With NATO, EU sets out plan to enable faster troop movement across Europe

BRUSSELS (Reuters) - The European Union announced a plan on Wednesday to enable military personnel and equipment to be moved more quickly across Europe, which NATO sees as vital in the event of a conflict with Russia to overcome border delays and bridges too weak for tanks.

FILE PHOTO: Polish Army PT-91 tanks are seen during Silver Arrow 2017, the multinational military drills involving eleven NATO member countries in Adazi, Latvia October 29, 2017. REUTERS/Ints Kalnins

Russia’s Zapad war games on NATO’s eastern flank late last year raised alarm in Brussels and Washington that large-scale drills could accidentally trigger a conflict in eastern Europe but leave NATO unable to speedily mass troops there.

Conflicting regulations across 28 EU countries, bridges and tunnels too narrow or weak for heavy equipment and few special allowances for transfers of U.S. troops all make it difficult for NATO, commanders say.

“By facilitating military mobility within the EU, we can be more effective in preventing crises, more efficient in deploying our missions, and quicker in reacting when challenges arise,” EU foreign policy chief Federica Mogherini said of the so-called Action Plan on Military Mobility.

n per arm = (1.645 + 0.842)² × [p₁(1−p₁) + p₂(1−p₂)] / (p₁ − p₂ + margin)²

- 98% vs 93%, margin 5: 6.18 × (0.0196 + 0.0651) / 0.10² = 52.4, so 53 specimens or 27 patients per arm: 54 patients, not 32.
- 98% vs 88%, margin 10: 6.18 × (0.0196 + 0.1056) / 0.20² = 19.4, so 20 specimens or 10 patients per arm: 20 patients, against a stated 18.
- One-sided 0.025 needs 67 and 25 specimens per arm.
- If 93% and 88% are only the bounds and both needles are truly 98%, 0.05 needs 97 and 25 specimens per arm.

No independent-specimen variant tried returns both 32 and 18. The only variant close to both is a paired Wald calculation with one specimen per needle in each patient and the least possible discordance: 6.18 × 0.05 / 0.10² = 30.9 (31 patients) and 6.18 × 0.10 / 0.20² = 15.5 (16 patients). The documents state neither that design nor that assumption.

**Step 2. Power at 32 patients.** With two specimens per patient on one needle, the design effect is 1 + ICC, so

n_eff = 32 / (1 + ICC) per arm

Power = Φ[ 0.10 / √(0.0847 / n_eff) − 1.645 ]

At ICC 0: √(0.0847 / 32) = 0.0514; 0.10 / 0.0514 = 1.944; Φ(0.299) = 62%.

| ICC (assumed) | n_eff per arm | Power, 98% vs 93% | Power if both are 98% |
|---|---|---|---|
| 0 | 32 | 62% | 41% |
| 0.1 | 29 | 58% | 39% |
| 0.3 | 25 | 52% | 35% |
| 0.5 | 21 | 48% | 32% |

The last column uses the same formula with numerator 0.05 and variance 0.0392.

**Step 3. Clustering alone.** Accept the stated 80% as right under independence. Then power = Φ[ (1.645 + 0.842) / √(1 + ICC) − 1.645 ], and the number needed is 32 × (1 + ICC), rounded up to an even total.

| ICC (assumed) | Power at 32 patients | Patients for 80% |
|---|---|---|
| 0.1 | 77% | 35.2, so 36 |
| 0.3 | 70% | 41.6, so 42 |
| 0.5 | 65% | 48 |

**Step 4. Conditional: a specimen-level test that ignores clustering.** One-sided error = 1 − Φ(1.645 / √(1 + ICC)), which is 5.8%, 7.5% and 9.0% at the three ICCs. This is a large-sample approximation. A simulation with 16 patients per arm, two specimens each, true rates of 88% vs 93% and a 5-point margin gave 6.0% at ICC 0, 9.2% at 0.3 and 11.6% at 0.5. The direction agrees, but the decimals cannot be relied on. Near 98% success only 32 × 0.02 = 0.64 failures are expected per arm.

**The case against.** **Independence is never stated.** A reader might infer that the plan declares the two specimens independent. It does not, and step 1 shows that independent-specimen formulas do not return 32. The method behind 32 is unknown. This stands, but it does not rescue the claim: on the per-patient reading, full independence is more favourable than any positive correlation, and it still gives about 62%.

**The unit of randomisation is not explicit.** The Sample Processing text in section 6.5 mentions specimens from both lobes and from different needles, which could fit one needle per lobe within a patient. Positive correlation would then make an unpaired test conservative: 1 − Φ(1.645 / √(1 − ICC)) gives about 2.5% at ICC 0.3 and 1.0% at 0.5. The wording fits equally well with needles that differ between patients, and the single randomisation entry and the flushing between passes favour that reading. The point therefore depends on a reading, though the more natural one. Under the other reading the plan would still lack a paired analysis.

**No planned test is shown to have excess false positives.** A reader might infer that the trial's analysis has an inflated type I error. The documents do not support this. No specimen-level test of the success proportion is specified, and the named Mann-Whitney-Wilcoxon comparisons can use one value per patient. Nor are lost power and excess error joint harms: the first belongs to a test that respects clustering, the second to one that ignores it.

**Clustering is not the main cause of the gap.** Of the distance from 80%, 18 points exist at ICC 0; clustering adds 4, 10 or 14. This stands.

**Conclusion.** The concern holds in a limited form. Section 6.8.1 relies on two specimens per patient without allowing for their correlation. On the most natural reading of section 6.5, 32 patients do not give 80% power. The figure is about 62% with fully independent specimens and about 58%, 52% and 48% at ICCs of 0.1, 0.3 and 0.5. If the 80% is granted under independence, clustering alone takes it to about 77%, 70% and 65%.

The plan will now go to EU governments and the European Parliament for discussion.

Following a pilot program last year to identify weak spots along North Sea-Baltic routes, where Russia regularly conducts military drills and has built up its air defenses in Kaliningrad, the European Commission will next year outline the best routes across Europe for military transport.

The Commission, which oversees the EU’s common budget, will also look at areas to upgrade infrastructure and estimate costs, how to streamline customs procedures for munitions and dangerous goods, and seek better cooperation between EU agencies.

Easier diplomatic clearance is also needed.

The plan is a test both for the European Union’s renewed efforts to coordinate on military matters and to work better with NATO, which has its own standards for military-strength bridges, roads, tunnels and airfields.

If the EU were to design its own system, that would create unnecessary duplication and likely anger the United States.

While Washington no longer has Cold War-levels of personnel stationed in Europe, it has begun returning tanks, troops and helicopters to Germany, Poland and the Baltics as part of the West’s deterrent following Russia’s 2014 annexation of Crimea.

Before retiring last year, the top U.S. commander in Europe, Ben Hodges, called for a military zone of free movement similar to the EU’s passport-free travel “Schengen” zone.

Reporting by Robin Emmott; Editing by Hugh Lawson